The hardest part of email marketing isn’t always crafting compelling emails, though that can represent a challenge too. Often, the hardest part happens after you hit send and when you have the least control over your email. When is that? It’s when your recipient receives it—and decides not to open it.
The good news is there are many things you can do to boost the chances that your recipients will open your emails. One of them is sending reminder messages. Here’s how to create reminder emails that get opened:
- Send your emails from an address the recipients will recognize. This may seem like a no-brainer, but if you have several people working on your email marketing campaigns, it’s easy to get this one wrong. Just think of how you feel when you get junk mail at home or in your office. Maybe you feel annoyed by it or maybe you feel nothing at all. Either way, you’re quick to toss it, and many consumers do the same when it comes to junk email. To avoid this, send all your reminder emails from the same email address—one that your recipients know and trust.
- Make your email subject line creative and compelling. Use the word “remember;” it will instantly inform your recipients that your email will help them remember something they shouldn’t, or won’t want to, forget. Then add what you want them to recall. This could be any of the following:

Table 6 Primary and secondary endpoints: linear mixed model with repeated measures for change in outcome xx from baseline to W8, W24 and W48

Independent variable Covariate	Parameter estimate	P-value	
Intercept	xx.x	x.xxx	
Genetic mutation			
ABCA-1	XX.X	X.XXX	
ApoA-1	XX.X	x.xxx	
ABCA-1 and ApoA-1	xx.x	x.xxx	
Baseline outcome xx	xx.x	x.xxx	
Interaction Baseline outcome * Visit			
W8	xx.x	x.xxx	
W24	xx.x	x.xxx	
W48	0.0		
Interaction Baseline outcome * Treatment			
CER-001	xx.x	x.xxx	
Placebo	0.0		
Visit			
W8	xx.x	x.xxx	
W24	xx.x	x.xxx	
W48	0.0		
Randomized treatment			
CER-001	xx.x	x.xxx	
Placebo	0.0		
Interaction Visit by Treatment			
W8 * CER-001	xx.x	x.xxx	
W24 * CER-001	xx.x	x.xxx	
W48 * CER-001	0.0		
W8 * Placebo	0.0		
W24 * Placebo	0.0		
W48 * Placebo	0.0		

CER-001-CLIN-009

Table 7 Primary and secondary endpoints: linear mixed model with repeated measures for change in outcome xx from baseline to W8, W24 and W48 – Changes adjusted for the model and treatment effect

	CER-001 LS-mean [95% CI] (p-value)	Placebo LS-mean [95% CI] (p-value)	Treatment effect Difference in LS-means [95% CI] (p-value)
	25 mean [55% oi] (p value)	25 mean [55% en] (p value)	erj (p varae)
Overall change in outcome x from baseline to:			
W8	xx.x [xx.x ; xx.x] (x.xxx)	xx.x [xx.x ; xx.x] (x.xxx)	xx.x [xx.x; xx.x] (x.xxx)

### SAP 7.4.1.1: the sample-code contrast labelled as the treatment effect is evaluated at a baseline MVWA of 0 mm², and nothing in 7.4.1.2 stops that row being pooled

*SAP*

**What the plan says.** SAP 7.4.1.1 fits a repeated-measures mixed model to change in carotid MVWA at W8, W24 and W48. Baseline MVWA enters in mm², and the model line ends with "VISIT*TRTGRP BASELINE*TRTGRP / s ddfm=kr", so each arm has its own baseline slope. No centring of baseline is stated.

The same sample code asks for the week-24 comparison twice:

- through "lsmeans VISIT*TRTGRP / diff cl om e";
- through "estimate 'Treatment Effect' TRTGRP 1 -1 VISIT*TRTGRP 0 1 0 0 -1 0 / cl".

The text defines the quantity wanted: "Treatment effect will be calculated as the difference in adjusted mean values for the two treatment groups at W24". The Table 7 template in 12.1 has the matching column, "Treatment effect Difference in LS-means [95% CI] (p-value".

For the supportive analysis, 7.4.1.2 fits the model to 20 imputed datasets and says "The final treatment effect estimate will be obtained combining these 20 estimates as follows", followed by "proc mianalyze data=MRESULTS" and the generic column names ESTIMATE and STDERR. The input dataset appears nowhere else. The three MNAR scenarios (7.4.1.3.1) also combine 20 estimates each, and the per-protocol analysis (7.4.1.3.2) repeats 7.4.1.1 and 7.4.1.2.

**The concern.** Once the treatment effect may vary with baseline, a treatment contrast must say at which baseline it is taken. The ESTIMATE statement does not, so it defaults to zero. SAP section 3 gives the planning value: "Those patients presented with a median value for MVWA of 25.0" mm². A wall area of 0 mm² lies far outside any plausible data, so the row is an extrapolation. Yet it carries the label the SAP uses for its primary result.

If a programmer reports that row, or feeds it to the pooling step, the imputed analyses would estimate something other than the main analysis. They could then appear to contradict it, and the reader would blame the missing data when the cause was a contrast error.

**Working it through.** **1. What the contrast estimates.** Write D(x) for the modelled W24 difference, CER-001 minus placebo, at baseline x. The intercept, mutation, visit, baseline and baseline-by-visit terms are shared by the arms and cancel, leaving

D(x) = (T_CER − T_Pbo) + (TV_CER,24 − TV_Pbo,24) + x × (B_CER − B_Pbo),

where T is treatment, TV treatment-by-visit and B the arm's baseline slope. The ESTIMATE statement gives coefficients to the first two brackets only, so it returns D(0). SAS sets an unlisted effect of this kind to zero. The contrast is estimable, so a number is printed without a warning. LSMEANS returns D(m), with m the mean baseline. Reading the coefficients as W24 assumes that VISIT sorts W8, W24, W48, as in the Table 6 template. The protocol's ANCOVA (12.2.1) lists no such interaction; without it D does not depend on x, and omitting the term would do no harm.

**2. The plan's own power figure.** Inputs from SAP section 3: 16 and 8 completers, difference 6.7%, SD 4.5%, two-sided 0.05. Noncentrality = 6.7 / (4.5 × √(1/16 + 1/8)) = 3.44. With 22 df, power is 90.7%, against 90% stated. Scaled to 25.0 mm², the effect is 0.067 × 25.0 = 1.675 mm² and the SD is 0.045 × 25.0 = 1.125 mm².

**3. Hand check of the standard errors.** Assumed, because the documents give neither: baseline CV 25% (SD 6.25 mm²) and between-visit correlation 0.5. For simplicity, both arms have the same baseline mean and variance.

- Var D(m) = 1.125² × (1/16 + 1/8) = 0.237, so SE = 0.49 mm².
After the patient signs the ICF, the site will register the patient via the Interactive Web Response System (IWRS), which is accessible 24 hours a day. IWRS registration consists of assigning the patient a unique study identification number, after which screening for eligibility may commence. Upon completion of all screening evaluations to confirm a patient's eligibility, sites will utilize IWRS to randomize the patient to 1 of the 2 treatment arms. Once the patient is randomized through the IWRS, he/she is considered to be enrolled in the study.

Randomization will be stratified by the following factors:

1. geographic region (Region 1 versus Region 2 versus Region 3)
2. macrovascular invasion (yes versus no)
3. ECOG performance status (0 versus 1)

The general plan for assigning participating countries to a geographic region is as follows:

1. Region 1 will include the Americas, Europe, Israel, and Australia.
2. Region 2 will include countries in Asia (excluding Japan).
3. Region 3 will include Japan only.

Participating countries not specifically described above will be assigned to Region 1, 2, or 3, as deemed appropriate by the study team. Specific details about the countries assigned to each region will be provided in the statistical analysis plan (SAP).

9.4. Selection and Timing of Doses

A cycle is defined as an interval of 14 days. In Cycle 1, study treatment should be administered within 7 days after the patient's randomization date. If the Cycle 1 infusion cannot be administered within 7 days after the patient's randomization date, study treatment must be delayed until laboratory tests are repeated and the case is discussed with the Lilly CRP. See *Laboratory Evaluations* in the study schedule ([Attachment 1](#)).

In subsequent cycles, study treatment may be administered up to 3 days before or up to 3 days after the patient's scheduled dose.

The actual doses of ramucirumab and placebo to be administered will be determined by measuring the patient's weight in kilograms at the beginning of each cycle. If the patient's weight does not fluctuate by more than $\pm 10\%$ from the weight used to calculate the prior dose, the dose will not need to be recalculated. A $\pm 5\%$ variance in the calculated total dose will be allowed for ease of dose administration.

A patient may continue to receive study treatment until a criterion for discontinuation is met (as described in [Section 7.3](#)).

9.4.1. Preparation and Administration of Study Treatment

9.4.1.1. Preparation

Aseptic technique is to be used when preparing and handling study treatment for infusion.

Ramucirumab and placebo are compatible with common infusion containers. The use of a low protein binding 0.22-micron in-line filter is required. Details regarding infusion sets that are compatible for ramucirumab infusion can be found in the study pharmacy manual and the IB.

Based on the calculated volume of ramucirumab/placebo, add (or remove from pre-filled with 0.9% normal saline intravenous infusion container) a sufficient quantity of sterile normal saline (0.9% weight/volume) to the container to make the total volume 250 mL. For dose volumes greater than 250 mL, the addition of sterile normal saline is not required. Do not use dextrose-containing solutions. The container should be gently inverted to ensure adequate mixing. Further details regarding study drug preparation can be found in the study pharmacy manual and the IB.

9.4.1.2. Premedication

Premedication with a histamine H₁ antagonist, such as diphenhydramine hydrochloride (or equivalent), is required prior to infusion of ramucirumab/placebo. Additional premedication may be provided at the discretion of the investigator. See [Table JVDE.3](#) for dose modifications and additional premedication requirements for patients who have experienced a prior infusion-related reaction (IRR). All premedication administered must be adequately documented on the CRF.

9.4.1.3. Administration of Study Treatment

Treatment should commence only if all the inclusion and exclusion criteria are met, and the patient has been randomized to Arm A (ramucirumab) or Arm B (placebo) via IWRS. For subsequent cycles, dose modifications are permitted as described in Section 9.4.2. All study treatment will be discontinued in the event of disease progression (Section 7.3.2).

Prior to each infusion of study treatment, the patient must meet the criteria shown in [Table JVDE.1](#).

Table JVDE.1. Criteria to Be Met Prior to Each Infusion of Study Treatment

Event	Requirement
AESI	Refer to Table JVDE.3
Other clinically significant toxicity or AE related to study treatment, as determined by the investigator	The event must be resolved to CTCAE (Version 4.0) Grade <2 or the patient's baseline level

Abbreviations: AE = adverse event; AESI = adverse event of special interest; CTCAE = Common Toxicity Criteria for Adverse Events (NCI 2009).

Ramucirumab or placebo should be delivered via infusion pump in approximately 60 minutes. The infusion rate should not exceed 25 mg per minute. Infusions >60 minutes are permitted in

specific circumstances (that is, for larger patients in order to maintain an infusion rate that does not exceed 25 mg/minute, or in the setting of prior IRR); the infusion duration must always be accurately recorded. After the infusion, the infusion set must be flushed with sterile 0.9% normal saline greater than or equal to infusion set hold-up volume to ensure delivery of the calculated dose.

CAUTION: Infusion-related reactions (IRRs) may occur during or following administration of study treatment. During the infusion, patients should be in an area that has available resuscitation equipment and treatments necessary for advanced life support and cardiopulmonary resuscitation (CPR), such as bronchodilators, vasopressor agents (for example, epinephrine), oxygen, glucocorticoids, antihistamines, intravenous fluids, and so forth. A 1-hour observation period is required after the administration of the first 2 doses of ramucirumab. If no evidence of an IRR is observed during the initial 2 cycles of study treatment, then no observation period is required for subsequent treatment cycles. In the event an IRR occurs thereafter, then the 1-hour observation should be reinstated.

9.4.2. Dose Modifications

- A sale or offer
- A credit
- An important date
- An available e-book or download
- An exciting update
- Anything that your recipients know but may forget
- Keep the body of your reminder emails short and to the point. Resist the urge to write long emails that give all sorts of details. It’s not good form to pull a switch like that once you have your recipient’s attention. Instead, aim for clear, actionable copy. Explain why you’re emailing. Share what you want your recipient to remember, and tell your recipient what you want him to do next (your call to action).
- Make your call to action stand out. You’re reminding your recipients to do something, so make it easy for them to follow through. Use a button or a link to make your call to action stand out and easy to act upon. If your recipients have to dig to find an actionable request, they are more likely to forget what you reminded them of all over again.
Reminder emails help get your audience moving in the right direction. Do you have any other tips for crafting effective reminder emails
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